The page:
CASCADE LOCKS, Ore. -- When Stacey Kozel is not hiking the 2,650-mile Pacific Crest Trail, people want to meet her.
“Well, best of luck to you. Best of luck,” said Diana Janzen, as she gave Kozel, who is from Ohio, a hug in a parking lot near the Bridge of the Gods in Cascade Locks.
They had just met but Janzen learned enough of Kozel’s incredible story to realize she was talking with someone special.
Even people who do not talk with her can tell there's something up with the way Kozel walks, with the heavy metal braces and the stiff knees.
But many have no idea she's paralyzed from the waist down until she lets it slip.
“Because I’m paralyzed, I think maybe the healthier me might not have gotten through. Because I think I would have taken more chances,” she said with a laugh when asked about trekking through the Sierra Nevada mountain range.
On Thursday she met Jai Ralls, who is hiking the Pacific Crest Trail from Canada heading south to Mexico. Kozel is going the other way.
“Well there's lots of animals up north. You'll enjoy it,” Ralls said.
Indeed she will.
Stacey Kozel is 42 years old. Her body has battled the autoimmune disease lupus since she was a teen. It flares up and damages nerves in her spinal column, she says. The last flare-up happened in 2014.
“Within a couple days I lost all mobility, even my arms. I couldn’t sit up, I couldn’t lift my head up, I couldn’t do anything. It took like, two, three people to fight with my body because it was real tense, to get into a seated position and transfer me into a chair,” she said.
Kozel often uses a wheelchair at home. But for more than four months now it’s been just her and the braces and her trekking poles.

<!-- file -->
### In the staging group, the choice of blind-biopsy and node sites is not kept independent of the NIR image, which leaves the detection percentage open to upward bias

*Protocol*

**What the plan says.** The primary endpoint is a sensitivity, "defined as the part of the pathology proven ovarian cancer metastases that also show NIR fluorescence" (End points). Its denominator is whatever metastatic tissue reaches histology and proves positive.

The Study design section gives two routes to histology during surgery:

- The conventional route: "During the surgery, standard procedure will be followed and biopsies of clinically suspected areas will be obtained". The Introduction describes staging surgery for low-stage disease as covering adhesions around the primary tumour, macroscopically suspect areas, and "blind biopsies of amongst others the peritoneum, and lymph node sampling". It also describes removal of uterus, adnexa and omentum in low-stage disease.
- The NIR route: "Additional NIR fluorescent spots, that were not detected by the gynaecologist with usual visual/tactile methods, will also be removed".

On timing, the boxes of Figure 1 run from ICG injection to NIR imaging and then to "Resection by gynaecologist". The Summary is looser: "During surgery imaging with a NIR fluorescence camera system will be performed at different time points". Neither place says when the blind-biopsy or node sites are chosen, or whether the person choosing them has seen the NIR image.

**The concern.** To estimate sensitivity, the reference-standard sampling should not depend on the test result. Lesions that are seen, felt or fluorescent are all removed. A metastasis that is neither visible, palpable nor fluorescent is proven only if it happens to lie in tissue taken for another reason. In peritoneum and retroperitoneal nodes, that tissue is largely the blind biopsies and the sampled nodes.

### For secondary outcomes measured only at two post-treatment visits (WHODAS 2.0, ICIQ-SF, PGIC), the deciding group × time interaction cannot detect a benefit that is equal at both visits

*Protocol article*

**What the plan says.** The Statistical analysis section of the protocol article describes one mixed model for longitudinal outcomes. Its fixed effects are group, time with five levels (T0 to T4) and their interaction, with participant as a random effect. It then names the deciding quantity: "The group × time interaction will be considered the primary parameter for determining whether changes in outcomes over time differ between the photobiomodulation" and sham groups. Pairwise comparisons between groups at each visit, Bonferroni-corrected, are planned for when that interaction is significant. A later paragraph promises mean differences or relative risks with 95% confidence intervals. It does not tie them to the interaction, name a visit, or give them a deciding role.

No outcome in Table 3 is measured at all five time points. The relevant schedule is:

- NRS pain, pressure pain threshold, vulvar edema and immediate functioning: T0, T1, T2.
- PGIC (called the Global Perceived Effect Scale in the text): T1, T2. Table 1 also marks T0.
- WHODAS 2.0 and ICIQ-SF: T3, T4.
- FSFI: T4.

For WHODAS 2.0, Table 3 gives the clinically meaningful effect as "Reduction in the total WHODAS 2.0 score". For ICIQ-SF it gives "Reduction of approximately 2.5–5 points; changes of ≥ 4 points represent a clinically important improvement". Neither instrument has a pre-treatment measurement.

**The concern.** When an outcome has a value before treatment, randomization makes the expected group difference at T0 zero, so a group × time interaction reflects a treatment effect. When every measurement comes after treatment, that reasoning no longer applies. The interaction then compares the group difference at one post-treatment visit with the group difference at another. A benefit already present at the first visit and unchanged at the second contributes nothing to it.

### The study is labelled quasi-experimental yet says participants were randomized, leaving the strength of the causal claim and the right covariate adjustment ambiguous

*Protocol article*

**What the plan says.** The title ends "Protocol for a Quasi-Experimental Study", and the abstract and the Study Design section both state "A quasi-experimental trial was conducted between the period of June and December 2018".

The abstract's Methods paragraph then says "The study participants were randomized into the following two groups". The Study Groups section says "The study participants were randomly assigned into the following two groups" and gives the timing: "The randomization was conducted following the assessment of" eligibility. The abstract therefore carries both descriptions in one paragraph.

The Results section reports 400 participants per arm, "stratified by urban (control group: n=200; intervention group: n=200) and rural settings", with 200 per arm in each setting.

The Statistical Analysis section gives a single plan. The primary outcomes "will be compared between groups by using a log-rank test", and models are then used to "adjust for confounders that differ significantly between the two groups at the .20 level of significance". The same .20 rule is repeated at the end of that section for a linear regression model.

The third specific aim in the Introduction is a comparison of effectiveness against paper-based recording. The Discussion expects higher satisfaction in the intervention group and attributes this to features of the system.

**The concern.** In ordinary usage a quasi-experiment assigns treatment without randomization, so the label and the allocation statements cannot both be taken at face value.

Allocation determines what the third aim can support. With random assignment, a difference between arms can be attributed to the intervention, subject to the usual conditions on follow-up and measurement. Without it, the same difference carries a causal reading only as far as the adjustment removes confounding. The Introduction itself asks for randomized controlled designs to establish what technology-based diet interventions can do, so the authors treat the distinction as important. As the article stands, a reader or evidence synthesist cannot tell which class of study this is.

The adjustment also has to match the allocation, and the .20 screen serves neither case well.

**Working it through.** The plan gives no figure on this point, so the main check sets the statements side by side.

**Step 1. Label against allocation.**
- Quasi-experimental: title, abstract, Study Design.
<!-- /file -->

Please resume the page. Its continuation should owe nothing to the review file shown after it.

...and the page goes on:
“I’m able to balance better. And the more I’m out on these trails, I continue to learn how to balance. These trekking poles help me a lot with my balance so I can really lean into something, like the tougher terrain. I really depend on the trekking poles and my arm and shoulder strength. But mostly everything’s coming from my arms,” she said.
Kozel started the PCT on March 28 on the Mexican border and expects to finish in September in British Columbia.
She is hiking alone but welcomes chances to socialize. In Oregon, someone from the Cascade Locks Ale House, which has a sign-in book just for PCT hikers, invited her to drop by and she did.
On the trail she's much slower than everyone else. She works at staying positive, focusing on what she's able to do, instead of what she's not.
“I try not to live there too long if I do go there," she said about negative thoughts. "I just, I think that it happens for a reason. And my faith is pretty important to me so I always look for the reasons why and you know, maybe this is part of my plan and I’m supposed to be out here meeting awesome people on the trail.”
And on she goes, refusing to accept the limitations her disease wants to impose, pushing her body until she collapses at night.
Conquering the Pacific Crest Trail, and much more, one difficult step at a time.
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